Crossrail will offer a feast of work for UK construction, with the three main tunnelling contracts up for starters. Andy Pearson finds out exactly what these entail

In October 2011, two giant tunnel boring machines will start their slow, grinding journey beneath London. The TBMs, as they are known in tunnelling parlance, will drive the first twin-bore section of tunnel that will eventually carry Crossrail beneath the capital. The tunnelling machines’ journey will begin in the west at Royal Oak and will finish, if all goes to plan, 15 months and 6.2km later at Farringdon.

The tunnels will be constructed under the first of Crossrail’s three major tunnelling contracts. Crossrail will be issuing an invitation to tender to the prequalified bidders for the first two tunnelling contracts in the coming months, and the winners will be announced later this year. Expressions of interest have been requested for the third running tunnel contract and an invitation to tender is expected in early summer. For the winning consortiums the task will be immense.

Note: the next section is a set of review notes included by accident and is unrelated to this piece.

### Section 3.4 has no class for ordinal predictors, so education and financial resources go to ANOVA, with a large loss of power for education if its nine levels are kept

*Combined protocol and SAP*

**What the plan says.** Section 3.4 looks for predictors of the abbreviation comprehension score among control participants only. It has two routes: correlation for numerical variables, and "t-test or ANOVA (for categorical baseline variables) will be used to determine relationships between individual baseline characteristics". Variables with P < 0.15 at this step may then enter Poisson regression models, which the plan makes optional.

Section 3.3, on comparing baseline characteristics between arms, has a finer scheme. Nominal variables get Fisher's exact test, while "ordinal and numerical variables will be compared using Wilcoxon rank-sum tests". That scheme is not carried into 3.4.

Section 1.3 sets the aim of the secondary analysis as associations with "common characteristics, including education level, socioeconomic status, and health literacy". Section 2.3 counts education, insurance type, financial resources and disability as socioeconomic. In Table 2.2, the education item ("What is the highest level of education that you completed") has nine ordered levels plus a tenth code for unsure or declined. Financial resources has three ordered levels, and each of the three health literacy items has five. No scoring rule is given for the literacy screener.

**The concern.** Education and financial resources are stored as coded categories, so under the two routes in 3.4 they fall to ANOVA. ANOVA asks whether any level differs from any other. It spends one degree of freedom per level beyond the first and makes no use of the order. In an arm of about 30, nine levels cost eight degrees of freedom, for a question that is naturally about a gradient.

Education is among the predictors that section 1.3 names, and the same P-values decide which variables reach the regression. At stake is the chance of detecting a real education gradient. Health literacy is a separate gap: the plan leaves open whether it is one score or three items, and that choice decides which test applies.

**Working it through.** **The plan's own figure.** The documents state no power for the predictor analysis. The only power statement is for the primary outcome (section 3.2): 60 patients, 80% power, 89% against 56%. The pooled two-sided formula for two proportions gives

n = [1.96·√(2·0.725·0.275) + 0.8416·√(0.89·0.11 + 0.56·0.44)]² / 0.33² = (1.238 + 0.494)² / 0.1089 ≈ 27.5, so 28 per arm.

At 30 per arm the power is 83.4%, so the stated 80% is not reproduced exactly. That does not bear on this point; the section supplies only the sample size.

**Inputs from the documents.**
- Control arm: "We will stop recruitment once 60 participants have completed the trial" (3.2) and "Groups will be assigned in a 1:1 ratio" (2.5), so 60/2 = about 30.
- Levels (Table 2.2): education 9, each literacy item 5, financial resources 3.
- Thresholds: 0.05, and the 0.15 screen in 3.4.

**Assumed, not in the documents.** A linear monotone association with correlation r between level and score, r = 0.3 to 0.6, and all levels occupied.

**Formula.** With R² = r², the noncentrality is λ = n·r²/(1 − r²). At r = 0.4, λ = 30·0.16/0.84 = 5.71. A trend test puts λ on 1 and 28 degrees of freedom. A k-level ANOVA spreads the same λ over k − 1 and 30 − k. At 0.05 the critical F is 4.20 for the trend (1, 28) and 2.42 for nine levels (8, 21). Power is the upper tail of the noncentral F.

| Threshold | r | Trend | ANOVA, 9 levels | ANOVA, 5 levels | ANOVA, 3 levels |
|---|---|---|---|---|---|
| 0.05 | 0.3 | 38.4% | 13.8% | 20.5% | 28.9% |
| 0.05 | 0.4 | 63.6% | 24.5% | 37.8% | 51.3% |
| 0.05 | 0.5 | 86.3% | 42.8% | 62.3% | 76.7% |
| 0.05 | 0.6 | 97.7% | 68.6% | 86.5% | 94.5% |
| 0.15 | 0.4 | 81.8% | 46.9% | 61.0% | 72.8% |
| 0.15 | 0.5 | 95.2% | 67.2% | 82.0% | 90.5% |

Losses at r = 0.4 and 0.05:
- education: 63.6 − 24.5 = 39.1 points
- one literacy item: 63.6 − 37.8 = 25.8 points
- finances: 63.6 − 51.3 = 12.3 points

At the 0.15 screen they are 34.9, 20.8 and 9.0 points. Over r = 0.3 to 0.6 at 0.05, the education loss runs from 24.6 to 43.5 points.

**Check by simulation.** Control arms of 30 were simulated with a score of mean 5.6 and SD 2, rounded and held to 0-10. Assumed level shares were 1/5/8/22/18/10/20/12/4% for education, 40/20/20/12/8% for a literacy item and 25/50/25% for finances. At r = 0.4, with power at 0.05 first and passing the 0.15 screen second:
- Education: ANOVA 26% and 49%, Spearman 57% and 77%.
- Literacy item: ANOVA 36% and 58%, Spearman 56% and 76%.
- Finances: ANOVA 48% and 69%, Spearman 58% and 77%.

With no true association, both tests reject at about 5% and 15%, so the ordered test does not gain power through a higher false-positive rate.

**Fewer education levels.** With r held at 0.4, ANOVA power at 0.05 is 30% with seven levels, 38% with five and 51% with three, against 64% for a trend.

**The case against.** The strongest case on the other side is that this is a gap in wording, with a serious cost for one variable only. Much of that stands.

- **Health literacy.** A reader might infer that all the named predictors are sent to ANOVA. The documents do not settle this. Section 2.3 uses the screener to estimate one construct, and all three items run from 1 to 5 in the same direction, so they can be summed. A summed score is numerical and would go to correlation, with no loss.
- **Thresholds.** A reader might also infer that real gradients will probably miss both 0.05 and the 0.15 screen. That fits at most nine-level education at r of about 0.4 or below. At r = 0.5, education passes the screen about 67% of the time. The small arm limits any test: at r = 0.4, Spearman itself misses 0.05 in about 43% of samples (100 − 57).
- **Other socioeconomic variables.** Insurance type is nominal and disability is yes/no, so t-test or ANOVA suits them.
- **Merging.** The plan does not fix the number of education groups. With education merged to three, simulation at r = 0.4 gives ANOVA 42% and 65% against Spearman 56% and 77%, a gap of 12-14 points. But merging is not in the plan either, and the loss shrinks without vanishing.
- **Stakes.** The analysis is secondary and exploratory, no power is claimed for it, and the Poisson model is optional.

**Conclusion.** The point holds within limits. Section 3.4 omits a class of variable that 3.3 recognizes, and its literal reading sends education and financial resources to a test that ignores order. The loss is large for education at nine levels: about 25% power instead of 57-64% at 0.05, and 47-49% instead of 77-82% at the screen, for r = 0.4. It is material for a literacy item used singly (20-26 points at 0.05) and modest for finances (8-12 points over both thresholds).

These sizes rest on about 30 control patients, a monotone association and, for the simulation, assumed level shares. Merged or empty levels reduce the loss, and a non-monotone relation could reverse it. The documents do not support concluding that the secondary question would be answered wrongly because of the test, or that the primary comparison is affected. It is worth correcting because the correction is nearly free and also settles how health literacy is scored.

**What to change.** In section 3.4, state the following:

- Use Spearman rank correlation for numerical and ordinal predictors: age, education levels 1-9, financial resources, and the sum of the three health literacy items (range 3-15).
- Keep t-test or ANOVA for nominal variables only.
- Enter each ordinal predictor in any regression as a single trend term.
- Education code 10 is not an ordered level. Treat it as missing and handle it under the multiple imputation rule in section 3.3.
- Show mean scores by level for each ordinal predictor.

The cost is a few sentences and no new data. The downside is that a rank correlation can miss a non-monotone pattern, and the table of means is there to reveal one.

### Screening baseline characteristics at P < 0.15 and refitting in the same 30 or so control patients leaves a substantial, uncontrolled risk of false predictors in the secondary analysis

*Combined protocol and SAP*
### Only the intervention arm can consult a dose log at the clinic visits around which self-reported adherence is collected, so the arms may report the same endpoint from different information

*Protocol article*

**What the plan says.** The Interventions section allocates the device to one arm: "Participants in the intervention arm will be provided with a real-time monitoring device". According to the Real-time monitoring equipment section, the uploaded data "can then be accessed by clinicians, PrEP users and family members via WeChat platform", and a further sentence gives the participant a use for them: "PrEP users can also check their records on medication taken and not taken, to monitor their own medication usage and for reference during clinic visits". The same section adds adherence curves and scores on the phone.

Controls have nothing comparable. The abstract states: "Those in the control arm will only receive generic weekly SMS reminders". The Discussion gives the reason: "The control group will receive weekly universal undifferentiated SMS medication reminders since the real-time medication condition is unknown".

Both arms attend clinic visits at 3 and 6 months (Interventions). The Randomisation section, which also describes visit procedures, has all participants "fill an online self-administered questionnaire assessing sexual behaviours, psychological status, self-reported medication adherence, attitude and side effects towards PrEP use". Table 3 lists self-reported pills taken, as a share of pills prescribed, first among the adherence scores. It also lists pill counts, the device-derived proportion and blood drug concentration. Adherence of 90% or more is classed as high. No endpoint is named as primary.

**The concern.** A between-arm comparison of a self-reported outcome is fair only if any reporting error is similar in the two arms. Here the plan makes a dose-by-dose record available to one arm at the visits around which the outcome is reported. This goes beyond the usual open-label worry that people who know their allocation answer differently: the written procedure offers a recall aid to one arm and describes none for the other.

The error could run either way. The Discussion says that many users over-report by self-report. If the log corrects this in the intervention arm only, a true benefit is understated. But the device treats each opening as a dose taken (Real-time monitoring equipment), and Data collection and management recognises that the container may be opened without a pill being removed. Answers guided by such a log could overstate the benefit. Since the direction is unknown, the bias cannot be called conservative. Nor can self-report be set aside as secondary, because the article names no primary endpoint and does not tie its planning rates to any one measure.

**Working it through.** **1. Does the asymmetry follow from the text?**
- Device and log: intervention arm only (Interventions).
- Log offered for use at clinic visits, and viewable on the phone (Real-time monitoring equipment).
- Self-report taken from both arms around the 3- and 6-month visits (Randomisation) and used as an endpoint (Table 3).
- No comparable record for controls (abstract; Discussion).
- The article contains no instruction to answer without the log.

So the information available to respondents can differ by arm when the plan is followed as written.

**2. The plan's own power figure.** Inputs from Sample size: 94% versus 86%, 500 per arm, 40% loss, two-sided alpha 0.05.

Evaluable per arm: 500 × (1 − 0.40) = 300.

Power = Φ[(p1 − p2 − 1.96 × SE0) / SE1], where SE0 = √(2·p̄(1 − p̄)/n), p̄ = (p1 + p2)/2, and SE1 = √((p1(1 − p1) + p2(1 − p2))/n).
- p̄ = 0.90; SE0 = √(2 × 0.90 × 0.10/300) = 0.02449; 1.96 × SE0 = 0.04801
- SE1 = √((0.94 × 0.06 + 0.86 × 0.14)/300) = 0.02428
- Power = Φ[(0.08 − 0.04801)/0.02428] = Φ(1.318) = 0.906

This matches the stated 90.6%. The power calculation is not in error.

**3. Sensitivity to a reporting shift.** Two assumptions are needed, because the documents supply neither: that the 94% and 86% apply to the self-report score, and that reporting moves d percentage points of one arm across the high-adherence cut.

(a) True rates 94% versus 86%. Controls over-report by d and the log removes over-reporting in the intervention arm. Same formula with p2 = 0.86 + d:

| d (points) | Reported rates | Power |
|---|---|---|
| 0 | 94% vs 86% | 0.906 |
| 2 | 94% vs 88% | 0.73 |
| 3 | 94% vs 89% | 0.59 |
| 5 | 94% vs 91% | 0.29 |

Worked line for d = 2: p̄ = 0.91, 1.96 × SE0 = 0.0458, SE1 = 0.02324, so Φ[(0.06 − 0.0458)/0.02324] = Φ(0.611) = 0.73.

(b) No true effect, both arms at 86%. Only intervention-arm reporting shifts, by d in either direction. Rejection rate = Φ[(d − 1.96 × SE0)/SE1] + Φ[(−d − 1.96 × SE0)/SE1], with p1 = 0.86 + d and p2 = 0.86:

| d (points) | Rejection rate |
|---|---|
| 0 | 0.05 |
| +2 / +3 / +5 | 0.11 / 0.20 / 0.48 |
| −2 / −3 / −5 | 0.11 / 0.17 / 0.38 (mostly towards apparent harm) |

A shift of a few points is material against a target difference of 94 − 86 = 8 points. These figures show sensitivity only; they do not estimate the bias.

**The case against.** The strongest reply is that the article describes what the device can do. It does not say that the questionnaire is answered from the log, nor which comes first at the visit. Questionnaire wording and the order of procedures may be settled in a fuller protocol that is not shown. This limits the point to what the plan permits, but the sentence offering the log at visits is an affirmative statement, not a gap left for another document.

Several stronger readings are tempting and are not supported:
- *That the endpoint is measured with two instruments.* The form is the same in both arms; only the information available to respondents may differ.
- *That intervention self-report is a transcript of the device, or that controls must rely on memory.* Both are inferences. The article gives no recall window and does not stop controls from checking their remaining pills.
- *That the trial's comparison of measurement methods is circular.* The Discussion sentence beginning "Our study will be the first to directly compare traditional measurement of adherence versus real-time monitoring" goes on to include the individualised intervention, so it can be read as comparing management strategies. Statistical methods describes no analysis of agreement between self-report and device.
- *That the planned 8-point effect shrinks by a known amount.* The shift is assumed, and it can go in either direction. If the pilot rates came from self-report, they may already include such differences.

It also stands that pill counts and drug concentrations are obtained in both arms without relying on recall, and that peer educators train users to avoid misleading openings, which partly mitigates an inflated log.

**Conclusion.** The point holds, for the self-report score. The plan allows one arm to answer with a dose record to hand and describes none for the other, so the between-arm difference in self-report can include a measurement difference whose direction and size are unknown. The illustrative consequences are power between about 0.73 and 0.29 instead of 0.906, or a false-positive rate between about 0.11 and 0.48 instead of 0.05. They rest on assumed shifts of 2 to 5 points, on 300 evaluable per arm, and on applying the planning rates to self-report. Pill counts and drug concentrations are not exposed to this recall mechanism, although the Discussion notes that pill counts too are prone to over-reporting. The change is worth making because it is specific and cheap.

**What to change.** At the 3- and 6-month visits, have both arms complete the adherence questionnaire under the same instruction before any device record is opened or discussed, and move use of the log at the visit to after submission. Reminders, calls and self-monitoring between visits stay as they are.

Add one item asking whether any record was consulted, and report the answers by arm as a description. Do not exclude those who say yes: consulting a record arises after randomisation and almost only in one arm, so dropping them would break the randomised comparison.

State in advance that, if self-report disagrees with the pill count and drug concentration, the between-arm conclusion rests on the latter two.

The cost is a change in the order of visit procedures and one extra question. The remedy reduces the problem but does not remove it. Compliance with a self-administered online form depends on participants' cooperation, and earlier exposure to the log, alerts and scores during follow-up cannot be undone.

The tunnelling is the most challenging part of Europe’s largest infrastructure project, which will run 118km from Maidenhead and Heathrow in the west, through 21 km of 6.2m-diameter tunnels under central London, to Shenfield and Abbey Wood in the east. The subterranean route links new stations at Paddington, Bond Street, Tottenham Court Road, Farringdon, Liverpool Street and Whitechapel. The tunnel will divide at Stepney Green, with the south-east spur running underground to Plumstead and then on to Abbey Wood via the Isle of Dogs. The north-east spur will run underground to Pudding Mill Lane and then on to Shenfield in Essex (see map below).